Negligence of its regulations, inattention to its recommendations, if not disobedience to its authority, not only in individuals, but in states, soon appeared with their melancholy consequences - universal languor; jealousies and rivalries of states; decline of navigation and commerce; discouragement of necessary manufactures; universal fall in the value of lands and their produce; contempt of public and private faith ; loss of consideration and credit with foreign nations; and, at length, in discontents, animosities, combinations, partial conventions, and insurrection, threatening some great national calamity.
In this dangerous crisis, the people of America were not abandoned by their usual good sense, presence of mind, resolution, or integrity. Measures were pursued to concert a plan to form a more perfect union, establish justice, insure domestic tranquillity, provide for the common defence, promote the general welfare, and secure the blessings of liberty. The public disquisitions, discussions, and deliberations, issued in the present happy constitution of government,
Employed in the service of my country abroad during the whole course of these transactions, I first saw the constitution of the United States in a foreign country. Irritated by no literary altercation, animated by no public debate, heated by no party animosity, I read it with great satisfaction, as a result of good heads, prompted by good hearts; as an experiment better adapted to the genius, character, situation, and relations of this nation and country, than
which had ever been proposed or suggested. In its general principles and great outlines, it was conformable to such a system of government as I had ever most esteemed, and some states, my own native state in particular, had contributed to establish. Claiming a right of suffrage, in common with my fellow-citizens, in the adop
or rejection of a constitution which was to rule me and my posterity, as well as them and theirs, I did not hesitate to express my approbation of it, on all occasions, in public and in private. It was not then, nor has been since, any objection to it, in my mind, that the executive and senate were not more permanent.
Nor have I ever entertained a thought of promoting any alteration in it, but such as the people themselves, in the course of their experience, should see and feel to be necessary or expedient, and by their representatives in Congress and the state legislatures, according to the constitution itself, adopt and ordain.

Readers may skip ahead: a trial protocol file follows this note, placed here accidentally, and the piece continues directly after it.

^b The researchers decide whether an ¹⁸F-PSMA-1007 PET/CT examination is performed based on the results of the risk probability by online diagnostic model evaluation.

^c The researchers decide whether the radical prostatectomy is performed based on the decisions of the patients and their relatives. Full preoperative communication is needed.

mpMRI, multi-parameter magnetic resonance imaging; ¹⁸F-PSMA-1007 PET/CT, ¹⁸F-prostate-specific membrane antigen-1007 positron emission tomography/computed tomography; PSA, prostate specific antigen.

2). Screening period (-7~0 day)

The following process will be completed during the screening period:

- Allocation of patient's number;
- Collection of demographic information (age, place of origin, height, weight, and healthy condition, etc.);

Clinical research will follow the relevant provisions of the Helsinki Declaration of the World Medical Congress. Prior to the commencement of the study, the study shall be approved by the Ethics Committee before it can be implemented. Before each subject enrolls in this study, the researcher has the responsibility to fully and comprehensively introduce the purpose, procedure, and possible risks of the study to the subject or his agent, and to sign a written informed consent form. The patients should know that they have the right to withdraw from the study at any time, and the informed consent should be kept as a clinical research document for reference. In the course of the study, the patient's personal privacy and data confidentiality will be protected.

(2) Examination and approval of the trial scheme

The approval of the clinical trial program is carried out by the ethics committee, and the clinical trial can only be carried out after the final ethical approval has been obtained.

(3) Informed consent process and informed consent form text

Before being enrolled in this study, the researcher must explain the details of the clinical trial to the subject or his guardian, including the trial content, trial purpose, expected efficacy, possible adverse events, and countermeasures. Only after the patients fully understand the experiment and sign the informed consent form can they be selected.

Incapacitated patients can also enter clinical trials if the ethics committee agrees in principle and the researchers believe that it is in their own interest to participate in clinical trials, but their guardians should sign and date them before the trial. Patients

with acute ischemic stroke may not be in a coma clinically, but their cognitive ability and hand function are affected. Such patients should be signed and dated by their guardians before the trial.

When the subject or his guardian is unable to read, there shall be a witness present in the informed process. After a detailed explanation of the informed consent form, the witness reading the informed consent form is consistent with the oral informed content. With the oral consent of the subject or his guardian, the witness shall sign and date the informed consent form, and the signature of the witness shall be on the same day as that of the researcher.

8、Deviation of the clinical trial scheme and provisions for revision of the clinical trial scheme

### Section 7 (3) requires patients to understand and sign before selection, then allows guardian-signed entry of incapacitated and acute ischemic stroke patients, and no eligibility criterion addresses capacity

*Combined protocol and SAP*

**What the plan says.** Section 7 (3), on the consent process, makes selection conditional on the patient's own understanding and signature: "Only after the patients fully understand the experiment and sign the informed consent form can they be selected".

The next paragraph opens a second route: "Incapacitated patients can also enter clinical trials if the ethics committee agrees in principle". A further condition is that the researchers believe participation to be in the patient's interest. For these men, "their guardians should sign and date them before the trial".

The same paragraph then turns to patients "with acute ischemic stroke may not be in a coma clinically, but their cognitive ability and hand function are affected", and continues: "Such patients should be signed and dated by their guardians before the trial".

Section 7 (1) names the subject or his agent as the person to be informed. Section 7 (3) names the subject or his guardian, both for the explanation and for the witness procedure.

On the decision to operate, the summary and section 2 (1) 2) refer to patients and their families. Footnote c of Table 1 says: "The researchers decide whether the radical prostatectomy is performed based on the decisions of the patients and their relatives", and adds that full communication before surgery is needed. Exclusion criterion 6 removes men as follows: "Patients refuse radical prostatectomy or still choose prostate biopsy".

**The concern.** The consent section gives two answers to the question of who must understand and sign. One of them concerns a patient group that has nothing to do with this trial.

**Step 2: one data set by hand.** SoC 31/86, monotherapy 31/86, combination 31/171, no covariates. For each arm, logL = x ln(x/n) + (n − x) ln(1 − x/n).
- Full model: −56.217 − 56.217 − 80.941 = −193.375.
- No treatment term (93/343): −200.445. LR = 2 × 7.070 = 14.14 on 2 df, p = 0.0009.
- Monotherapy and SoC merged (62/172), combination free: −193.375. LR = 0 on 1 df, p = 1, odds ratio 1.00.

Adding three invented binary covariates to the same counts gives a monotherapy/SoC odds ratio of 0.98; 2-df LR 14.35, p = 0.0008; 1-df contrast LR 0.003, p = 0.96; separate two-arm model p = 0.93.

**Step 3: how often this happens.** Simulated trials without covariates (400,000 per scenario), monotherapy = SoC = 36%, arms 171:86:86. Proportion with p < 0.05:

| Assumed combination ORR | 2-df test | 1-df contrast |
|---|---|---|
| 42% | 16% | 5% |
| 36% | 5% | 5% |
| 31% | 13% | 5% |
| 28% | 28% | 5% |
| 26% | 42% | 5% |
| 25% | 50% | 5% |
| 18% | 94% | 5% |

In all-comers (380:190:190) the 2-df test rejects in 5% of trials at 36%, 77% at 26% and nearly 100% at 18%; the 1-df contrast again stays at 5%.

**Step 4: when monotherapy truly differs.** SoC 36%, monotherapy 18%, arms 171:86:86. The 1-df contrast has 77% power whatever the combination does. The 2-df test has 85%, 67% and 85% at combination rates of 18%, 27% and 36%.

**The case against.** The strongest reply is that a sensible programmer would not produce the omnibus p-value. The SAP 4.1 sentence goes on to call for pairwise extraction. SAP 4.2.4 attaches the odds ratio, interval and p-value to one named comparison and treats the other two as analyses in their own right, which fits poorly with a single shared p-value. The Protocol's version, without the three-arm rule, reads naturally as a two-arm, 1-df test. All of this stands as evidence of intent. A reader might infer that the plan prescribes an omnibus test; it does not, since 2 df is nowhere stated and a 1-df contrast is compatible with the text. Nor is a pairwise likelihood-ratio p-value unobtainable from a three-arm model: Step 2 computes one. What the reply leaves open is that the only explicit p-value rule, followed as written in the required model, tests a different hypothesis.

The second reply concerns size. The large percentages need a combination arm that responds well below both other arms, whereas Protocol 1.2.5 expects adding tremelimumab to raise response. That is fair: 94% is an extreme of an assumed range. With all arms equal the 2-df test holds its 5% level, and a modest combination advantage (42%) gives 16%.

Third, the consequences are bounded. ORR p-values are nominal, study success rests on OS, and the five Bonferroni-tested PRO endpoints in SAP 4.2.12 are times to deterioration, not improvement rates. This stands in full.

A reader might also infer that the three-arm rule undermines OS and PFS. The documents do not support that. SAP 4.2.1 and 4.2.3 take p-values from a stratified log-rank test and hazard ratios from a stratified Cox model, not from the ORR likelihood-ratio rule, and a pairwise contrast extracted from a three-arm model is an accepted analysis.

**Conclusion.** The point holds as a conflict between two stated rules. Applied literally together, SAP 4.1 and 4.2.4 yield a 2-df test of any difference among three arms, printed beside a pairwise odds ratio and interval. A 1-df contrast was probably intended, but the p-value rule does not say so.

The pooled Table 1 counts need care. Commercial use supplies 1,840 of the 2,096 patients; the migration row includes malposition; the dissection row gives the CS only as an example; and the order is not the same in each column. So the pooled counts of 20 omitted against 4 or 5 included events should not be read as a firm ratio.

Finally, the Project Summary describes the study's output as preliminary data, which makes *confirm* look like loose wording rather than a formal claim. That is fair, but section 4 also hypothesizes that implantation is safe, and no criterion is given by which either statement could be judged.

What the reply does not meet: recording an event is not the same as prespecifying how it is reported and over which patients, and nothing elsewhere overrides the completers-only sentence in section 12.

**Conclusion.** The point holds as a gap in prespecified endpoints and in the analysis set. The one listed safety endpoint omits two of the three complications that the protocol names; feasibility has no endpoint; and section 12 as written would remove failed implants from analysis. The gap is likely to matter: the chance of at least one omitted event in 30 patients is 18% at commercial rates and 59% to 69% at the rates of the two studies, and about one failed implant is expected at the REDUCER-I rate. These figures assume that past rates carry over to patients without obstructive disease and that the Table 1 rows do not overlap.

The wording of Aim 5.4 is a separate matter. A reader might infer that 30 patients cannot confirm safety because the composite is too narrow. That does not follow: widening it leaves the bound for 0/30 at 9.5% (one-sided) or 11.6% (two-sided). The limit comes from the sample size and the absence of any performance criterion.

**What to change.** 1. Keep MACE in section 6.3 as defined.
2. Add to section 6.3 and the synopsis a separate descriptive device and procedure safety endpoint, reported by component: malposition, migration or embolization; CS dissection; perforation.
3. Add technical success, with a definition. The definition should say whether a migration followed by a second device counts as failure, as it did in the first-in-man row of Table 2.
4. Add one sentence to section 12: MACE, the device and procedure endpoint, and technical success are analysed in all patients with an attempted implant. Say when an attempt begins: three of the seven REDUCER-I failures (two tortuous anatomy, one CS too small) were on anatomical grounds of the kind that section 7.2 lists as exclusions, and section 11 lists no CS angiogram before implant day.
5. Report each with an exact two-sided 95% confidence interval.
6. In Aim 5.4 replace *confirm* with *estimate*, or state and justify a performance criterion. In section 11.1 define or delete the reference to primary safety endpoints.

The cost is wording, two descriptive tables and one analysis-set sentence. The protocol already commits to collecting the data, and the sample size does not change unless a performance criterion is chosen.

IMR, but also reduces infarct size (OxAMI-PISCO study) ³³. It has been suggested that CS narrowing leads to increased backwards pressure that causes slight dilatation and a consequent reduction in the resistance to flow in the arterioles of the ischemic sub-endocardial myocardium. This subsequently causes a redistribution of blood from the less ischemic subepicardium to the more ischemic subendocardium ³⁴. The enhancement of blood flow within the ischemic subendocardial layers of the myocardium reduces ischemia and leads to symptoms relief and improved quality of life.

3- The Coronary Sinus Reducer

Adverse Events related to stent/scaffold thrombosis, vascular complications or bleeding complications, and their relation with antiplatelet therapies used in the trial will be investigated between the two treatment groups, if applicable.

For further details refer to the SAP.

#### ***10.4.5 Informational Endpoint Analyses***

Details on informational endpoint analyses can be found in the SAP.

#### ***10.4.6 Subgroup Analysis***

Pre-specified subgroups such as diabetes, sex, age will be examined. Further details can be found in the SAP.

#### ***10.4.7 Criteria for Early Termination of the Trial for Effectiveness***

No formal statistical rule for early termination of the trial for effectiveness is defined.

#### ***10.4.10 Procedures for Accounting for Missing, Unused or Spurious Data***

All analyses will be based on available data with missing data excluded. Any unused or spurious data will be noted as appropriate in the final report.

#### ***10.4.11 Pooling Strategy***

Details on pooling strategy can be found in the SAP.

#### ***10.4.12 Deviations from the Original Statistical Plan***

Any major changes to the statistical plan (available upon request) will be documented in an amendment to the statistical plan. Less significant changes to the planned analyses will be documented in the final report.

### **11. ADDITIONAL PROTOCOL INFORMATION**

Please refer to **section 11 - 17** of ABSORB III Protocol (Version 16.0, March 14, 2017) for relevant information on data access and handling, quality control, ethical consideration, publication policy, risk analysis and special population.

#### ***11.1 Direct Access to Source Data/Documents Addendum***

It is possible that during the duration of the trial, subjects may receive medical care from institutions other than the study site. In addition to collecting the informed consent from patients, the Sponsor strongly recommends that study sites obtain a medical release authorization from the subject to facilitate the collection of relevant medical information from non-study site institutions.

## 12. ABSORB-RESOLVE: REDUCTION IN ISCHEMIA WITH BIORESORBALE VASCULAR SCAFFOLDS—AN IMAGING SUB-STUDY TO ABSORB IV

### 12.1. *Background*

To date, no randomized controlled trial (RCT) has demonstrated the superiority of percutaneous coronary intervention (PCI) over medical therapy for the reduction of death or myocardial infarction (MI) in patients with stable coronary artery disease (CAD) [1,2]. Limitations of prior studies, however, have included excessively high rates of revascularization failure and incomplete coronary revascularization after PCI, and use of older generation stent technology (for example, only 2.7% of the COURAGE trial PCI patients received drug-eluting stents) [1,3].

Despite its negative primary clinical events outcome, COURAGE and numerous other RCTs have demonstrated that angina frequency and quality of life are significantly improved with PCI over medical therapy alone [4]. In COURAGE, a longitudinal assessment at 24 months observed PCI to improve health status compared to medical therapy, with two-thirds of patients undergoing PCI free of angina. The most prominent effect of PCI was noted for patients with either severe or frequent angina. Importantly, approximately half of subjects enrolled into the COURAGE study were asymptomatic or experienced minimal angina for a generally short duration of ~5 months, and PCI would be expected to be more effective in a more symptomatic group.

Returning to the bosom of my country, after a painful separation from it for ten years, I had the honor to be elected to a station under the new order of things, and I have repeatedly laid myself under the most serious obligations to support the constitution. The operation of it has equalled the most sanguine expectations of its friends; and, from an habitual attention to it, satisfaction in its administration, and delight in its effects upon the peace, order, prosperity, and happiness of the nation, I have acquired an habitual attachment to it, and veneration for it.
What other form of government, indeed, can so well deserve our esteem and love?
There may be little solidity in an ancient idea that congregations of men into cities and nations are the most pleasing objects in the sight of superior intelligencies; but this is very certain, that to a benevolent human mind, there can be no spectacle presented by any nation more pleasing, more noble, majestic, or august, than an assembly like that which has so often been seen in this and the other chamber of Congress, of a government, in which the executive authority, as well as that of all the branches of the legislature, are exercised by citizens selected, at regular periods, by their neighbors, to make and execute laws for the general good. Can any thing essential, any thing more than mere ornament and decoration, be added to this by robes and diamonds ? Can authority be more amiable and respectable, when it descends from accidents, or institutions established in remote antiquity, than when it springs fresh from the hearts and judgments of an honest and enlightened people?
For it is the people only that are represented : it is their power and majesty that is reflected, and only for their good, in every legitimate government, under whatever form it may appear. The existence of such a government as ours, for any length of time, is a full proof of a general dissemination of knowledge and virtue throughout the whole body of the people. And what object or consideration more pleasing than this, can be presented to the human mind? If national pride is ever justifiable, or excusable, it is when it springs not from power or riches, grandeur or glory, but from conviction of national innocence, information, and benevolence.
In the midst of these pleasing ideas, we should be unfaithful to ourselves, if we should ever lose sight of the danger to our liberties, if any thing partial or extraneous should infect the purity of our free, fair, virtuous, and independent elections. If an election is to be determined by a majority of a single vote, and that can be procured by a party, through artifice or corruption, the government may be the choice of a party, for its own ends, not of the nation for the national good. If that solitary suffrage can be obtained by foreign nations by flattery or menaces, by fraud or violence, by terror, intrigue, or venality, the government may not be the choice of the American people, but of foreign nations. It may be foreign nations who